Article | Harvard Business Review | November 2011

KFC's Radical Approach to China

by David E. Bell and Mary L. Shelman


Global companies face a crucial question when they enter emerging markets: how far should they go to localize their offerings? Typically they try to sell core products or services pretty much as they've been sold in Europe or the United States, with headquarters calling all the shots—and usually with disappointing results. The authors examined why KFC China has been able to find fertile ground in a market that is notoriously challenging for Western fast-food chains. KFC's executives believed that the dominant logic behind the chain's growth in the U.S.—a limited menu, small stores, and an emphasis on takeout—wouldn't produce the kind of success they were looking for in China. KFC China offers important lessons for global executives seeking guidance in determining how much of their existing business model to keep in emerging markets—and how much to throw away.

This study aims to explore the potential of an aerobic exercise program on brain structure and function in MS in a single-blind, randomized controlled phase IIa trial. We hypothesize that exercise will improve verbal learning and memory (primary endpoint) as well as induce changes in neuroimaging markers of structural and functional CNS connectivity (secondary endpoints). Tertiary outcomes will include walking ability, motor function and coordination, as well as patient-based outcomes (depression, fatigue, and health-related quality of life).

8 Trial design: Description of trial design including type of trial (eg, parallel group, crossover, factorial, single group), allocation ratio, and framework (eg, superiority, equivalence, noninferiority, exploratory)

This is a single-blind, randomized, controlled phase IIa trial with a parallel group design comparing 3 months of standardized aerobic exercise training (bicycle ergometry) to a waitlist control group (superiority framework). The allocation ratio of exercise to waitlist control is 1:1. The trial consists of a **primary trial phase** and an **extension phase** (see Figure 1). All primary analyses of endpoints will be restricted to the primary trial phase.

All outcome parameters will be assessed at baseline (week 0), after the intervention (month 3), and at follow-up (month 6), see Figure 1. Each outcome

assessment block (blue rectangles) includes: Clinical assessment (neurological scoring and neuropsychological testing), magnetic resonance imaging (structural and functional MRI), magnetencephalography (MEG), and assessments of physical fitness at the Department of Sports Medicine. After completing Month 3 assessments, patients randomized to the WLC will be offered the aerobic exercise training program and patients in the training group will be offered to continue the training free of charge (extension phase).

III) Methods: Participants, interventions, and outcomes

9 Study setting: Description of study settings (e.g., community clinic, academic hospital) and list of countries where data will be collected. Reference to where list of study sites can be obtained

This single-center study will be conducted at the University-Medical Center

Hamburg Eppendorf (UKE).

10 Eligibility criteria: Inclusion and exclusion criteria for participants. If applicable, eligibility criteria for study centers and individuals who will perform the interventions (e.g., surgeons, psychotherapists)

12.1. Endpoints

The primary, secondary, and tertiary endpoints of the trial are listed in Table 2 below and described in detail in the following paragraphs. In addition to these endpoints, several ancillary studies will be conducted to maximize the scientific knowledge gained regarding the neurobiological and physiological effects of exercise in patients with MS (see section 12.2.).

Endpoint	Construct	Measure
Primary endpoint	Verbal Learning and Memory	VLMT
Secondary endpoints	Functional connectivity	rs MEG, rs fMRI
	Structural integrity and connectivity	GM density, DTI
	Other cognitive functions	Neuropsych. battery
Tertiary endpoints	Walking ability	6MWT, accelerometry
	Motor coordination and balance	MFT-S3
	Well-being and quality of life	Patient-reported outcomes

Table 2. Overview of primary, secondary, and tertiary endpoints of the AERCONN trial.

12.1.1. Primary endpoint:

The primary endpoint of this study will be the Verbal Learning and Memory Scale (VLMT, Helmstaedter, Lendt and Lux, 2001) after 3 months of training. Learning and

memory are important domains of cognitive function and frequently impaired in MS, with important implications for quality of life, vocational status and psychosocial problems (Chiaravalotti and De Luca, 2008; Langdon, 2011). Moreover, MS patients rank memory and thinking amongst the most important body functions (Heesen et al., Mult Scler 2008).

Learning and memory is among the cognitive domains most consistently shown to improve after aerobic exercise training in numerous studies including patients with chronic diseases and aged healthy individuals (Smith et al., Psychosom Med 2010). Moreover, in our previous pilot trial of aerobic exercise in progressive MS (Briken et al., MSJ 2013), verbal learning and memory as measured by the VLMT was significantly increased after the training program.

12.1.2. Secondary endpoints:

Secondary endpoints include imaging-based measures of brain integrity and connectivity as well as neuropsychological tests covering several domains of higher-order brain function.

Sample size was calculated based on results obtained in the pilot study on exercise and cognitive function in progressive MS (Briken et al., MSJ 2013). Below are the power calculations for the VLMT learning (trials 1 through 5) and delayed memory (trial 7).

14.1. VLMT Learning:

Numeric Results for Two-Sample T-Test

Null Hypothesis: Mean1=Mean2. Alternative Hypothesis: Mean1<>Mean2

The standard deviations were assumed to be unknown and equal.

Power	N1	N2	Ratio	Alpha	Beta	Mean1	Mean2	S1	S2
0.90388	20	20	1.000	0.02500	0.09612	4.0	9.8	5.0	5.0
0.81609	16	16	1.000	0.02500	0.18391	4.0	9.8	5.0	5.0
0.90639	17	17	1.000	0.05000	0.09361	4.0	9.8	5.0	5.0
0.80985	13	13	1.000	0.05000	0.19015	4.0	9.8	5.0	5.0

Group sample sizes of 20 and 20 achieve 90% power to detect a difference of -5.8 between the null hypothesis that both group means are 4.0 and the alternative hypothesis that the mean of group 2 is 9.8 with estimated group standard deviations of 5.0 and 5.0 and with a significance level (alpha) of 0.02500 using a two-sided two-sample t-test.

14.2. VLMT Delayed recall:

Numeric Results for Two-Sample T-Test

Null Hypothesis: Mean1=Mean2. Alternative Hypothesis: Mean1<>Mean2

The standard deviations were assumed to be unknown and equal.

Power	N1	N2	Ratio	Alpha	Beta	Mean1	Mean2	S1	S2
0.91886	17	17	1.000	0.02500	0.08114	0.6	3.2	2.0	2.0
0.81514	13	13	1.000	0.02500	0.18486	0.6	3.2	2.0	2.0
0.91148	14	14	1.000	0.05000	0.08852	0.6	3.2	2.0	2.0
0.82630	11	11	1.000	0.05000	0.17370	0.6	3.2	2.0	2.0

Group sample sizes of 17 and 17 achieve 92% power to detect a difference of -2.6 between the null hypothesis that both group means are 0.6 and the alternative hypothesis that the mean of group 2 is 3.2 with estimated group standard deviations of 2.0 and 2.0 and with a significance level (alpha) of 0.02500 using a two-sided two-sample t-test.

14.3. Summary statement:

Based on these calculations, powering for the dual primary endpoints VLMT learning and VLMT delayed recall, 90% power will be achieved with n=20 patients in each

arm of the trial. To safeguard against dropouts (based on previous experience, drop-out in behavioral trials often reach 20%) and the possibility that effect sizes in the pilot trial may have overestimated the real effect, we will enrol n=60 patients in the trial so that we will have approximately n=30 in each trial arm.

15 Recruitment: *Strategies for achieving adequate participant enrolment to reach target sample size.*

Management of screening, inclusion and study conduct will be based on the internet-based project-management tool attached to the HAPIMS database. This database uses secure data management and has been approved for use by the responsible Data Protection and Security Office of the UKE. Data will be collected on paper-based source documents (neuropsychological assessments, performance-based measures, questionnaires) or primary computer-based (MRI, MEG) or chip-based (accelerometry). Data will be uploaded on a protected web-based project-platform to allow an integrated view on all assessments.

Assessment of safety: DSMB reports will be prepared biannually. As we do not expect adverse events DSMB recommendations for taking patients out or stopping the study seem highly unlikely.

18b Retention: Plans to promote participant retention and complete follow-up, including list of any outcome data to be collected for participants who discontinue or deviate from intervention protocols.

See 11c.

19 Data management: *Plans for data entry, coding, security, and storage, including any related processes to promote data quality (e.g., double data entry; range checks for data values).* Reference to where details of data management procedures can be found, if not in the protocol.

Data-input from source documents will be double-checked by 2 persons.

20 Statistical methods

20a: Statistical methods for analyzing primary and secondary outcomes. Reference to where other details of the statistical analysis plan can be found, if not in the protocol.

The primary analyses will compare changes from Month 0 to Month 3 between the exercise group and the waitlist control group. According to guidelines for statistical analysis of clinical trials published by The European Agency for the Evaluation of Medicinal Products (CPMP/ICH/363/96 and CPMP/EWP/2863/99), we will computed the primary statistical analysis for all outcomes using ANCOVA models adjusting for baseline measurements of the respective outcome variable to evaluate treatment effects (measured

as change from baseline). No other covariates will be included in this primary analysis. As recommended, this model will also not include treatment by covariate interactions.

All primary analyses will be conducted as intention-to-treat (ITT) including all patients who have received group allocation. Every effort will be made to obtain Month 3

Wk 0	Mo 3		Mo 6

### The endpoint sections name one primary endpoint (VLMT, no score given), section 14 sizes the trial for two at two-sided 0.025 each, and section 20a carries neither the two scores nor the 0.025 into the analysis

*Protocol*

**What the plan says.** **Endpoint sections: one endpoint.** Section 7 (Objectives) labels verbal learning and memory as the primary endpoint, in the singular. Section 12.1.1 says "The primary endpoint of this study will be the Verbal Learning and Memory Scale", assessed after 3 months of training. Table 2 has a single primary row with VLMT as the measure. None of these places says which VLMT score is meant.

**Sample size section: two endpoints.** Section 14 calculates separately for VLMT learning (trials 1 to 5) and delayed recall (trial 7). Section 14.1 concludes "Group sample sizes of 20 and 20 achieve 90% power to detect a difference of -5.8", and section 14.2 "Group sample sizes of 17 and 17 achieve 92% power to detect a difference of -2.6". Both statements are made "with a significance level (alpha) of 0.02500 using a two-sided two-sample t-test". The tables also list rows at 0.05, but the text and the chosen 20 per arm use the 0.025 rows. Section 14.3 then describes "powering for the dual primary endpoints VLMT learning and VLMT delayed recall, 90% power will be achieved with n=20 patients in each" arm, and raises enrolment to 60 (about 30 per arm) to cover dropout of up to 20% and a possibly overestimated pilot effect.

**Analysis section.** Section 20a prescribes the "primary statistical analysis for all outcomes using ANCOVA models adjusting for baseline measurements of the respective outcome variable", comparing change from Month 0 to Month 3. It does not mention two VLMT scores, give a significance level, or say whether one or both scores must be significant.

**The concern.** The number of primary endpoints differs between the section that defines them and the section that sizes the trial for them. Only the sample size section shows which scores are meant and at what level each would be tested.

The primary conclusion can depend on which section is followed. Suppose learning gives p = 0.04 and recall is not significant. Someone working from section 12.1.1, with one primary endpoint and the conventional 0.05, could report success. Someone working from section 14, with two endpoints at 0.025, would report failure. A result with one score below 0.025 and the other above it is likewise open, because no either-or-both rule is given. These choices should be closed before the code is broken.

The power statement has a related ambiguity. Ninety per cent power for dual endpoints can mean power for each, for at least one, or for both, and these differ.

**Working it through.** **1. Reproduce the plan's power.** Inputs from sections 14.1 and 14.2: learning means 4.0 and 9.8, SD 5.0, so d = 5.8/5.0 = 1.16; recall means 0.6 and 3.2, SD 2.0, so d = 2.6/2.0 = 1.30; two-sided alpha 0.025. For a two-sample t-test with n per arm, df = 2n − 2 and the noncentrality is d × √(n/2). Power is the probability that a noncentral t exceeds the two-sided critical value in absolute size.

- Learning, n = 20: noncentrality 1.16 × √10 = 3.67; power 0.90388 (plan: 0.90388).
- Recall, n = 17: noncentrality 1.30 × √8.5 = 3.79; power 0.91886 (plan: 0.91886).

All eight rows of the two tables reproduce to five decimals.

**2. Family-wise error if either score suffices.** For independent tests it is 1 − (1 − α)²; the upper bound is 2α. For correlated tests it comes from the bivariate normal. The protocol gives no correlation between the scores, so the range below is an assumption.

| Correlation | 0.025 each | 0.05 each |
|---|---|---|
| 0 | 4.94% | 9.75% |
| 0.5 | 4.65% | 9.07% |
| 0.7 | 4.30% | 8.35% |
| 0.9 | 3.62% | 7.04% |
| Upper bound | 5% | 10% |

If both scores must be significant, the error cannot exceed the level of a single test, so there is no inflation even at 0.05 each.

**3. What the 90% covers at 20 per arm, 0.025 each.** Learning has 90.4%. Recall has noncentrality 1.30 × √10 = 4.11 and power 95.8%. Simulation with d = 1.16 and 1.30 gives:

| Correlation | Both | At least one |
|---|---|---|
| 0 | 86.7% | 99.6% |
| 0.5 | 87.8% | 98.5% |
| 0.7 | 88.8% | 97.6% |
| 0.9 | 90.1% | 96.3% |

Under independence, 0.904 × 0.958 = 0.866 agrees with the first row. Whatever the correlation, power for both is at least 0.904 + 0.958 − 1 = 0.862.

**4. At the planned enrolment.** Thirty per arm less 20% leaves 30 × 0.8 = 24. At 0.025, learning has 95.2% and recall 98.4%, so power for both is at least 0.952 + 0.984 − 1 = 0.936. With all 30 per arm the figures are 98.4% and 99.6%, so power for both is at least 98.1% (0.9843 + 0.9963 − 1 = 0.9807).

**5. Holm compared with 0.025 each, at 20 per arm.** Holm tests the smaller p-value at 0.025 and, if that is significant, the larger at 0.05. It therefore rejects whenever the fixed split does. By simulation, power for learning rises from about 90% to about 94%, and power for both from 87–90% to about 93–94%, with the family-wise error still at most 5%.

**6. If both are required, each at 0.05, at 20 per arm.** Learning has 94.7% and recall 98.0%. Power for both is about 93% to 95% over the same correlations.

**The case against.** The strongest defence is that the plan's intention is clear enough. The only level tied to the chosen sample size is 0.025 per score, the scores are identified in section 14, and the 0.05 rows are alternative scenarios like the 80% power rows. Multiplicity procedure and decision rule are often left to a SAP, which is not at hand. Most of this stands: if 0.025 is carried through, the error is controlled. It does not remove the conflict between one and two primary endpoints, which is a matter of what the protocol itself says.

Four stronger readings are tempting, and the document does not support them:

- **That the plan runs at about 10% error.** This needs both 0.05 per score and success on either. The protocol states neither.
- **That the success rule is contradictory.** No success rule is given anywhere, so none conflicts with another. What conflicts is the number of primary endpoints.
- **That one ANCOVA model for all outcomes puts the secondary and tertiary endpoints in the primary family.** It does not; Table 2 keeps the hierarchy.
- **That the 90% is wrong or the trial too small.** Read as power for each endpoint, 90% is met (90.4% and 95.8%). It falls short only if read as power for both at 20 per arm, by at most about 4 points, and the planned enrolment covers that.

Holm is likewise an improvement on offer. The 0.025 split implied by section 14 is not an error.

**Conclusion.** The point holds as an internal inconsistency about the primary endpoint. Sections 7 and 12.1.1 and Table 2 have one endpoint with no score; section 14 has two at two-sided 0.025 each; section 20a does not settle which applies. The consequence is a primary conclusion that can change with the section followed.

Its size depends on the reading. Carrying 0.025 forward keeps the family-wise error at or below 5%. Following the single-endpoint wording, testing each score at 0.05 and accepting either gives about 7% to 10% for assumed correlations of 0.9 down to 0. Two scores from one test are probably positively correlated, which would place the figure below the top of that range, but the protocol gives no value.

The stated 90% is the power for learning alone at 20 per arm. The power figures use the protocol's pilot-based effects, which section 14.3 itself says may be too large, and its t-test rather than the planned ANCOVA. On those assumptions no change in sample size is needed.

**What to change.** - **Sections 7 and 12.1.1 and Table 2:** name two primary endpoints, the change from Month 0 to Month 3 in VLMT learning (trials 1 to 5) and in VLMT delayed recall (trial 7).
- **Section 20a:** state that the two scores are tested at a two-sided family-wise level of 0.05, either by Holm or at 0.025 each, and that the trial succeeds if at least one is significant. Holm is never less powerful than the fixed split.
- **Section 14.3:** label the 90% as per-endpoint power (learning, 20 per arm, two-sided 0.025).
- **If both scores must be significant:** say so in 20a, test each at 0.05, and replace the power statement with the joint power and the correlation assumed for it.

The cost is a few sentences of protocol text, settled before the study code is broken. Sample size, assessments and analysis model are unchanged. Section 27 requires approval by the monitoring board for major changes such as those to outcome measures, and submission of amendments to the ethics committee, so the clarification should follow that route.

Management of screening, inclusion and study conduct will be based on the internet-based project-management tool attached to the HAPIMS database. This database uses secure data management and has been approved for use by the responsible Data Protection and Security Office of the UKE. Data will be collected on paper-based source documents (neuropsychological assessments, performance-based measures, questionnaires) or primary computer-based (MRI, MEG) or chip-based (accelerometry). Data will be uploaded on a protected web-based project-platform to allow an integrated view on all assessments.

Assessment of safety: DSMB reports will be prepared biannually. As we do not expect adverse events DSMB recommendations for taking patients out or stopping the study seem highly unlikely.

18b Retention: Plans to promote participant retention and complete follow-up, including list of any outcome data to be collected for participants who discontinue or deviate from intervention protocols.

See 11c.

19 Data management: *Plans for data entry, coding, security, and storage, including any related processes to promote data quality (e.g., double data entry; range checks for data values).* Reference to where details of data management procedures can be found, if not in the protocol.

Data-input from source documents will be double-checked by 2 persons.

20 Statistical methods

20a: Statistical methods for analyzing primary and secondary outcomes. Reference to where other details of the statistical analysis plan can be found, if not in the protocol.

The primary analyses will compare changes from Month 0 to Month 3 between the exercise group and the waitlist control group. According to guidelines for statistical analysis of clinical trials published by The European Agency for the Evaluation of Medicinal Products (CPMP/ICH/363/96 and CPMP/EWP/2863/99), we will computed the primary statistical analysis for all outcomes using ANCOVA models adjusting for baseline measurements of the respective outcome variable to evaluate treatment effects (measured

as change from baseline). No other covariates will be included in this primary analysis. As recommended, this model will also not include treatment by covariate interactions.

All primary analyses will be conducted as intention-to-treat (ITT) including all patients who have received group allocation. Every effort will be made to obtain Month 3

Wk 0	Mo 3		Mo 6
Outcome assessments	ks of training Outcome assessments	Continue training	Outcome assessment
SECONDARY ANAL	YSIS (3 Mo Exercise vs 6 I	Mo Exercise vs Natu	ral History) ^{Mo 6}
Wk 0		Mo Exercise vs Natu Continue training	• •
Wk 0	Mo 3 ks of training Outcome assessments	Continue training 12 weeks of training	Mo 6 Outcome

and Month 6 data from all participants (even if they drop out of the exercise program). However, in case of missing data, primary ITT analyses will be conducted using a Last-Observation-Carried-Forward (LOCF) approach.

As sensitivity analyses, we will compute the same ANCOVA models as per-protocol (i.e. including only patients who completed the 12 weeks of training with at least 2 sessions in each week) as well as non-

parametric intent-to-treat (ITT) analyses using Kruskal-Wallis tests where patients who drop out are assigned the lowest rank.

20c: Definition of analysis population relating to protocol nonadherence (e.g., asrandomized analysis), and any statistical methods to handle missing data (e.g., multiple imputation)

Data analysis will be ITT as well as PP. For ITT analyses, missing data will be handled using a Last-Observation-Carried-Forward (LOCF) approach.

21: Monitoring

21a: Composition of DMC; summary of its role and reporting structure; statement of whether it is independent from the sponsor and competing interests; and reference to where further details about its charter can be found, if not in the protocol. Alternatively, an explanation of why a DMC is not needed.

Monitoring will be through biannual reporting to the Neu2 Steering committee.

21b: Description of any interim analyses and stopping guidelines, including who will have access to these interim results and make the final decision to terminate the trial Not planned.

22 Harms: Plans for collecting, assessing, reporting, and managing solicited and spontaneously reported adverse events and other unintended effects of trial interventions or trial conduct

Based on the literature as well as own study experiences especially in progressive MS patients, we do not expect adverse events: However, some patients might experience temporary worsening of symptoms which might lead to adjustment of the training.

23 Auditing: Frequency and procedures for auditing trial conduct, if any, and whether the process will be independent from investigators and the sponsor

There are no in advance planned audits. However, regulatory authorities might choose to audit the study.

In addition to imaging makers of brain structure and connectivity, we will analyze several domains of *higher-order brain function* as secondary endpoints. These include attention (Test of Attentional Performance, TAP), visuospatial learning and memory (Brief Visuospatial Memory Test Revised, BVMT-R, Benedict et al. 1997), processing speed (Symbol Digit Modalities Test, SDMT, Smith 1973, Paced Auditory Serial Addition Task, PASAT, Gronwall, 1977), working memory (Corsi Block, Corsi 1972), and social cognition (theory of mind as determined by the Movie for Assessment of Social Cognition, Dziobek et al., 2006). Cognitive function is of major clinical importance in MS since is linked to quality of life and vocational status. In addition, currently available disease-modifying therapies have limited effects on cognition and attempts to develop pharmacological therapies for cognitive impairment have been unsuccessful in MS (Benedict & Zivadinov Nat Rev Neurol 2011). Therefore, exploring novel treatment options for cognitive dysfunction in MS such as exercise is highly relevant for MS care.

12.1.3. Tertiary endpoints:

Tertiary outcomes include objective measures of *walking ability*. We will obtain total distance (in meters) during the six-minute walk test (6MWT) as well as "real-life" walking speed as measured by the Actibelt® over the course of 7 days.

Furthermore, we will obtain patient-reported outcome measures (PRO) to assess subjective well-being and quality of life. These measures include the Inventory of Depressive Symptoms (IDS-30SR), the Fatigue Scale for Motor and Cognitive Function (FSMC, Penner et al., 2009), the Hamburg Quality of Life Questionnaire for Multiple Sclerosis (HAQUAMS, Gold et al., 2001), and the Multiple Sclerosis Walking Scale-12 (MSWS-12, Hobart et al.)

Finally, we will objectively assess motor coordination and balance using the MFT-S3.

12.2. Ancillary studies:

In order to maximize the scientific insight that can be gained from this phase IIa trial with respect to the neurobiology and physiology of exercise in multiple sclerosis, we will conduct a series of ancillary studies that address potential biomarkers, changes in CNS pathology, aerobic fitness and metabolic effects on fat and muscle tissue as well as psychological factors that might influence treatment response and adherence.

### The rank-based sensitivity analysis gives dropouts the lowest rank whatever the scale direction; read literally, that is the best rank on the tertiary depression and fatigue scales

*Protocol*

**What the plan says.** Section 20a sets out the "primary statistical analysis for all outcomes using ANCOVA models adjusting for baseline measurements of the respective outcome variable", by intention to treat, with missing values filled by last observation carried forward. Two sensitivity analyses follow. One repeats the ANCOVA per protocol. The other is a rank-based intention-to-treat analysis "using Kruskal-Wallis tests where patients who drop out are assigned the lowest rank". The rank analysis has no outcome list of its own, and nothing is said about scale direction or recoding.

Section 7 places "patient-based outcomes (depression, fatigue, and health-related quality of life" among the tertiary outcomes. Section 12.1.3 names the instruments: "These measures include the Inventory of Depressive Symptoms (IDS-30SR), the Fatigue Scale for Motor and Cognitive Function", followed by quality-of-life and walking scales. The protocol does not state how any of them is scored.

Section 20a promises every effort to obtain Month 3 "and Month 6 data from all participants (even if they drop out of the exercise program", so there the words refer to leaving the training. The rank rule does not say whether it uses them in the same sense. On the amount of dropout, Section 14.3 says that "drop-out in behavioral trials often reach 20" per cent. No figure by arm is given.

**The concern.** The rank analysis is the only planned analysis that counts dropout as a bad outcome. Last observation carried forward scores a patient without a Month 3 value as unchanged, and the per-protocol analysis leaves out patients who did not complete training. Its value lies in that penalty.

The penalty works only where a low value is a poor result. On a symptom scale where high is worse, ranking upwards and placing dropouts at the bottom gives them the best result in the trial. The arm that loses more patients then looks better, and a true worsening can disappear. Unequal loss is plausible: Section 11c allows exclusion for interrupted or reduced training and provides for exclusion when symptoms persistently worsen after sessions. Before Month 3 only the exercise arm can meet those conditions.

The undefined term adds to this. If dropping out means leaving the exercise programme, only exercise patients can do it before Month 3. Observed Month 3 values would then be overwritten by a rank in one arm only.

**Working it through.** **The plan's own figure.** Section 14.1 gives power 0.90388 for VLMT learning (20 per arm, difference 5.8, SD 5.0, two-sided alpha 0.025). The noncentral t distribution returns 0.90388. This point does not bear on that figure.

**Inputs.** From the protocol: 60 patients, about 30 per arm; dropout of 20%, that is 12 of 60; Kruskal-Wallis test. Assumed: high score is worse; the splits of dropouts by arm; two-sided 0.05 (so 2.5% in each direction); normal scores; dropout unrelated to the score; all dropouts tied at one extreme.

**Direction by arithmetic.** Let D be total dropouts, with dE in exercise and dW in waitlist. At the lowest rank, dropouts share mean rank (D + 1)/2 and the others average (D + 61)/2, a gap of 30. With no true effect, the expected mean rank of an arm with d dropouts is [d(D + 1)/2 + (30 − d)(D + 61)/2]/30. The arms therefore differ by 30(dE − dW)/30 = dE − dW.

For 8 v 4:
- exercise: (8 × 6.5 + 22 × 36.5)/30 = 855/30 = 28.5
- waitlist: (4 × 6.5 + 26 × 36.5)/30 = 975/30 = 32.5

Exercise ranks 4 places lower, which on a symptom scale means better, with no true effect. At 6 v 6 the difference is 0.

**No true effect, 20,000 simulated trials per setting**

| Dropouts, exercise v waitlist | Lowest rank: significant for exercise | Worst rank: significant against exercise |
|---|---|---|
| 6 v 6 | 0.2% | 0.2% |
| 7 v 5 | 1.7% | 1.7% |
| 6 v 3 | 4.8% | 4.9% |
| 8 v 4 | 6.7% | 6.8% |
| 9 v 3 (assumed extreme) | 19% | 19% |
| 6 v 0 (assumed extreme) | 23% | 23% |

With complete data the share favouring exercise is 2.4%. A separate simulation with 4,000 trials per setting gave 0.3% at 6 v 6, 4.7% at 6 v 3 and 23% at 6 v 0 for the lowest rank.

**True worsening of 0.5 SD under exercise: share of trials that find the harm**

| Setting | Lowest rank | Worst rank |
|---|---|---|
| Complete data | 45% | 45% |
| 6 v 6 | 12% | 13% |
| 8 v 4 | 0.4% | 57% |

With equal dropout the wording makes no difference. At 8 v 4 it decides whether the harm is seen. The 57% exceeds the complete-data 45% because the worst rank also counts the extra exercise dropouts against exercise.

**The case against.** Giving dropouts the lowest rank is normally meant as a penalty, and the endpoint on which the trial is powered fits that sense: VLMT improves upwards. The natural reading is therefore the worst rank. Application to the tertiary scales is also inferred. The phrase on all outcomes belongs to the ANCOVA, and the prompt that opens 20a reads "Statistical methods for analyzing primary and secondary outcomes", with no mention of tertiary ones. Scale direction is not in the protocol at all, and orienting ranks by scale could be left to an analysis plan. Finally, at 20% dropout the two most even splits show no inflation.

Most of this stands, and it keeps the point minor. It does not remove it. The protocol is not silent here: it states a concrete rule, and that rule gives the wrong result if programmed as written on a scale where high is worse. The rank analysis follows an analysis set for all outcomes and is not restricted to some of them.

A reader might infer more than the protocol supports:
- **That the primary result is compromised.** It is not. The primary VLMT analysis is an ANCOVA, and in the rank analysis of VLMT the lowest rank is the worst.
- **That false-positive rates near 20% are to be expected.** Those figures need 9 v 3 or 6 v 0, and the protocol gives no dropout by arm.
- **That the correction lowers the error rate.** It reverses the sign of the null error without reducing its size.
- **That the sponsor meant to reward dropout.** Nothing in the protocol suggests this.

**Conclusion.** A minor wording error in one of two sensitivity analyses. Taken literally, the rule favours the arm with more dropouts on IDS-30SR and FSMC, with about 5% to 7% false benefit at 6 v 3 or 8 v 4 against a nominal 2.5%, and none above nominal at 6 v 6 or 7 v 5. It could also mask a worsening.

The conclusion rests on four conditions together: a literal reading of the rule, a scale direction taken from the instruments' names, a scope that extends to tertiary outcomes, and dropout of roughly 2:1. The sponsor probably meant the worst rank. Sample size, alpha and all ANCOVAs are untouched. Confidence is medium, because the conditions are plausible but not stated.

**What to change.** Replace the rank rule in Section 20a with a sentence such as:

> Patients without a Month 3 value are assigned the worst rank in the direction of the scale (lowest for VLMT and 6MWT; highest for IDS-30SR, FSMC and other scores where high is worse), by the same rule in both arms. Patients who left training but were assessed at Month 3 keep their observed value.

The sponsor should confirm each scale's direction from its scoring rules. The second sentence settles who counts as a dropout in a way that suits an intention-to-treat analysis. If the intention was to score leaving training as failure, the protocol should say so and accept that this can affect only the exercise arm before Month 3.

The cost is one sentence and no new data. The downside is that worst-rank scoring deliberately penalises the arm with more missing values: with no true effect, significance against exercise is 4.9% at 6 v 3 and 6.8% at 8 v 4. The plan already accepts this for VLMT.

Keywords: Food; Food and Beverage Industry; China;


Bell, David E., and Mary L. Shelman. "KFC's Radical Approach to China." Harvard Business Review 89, no. 11 (November 2011).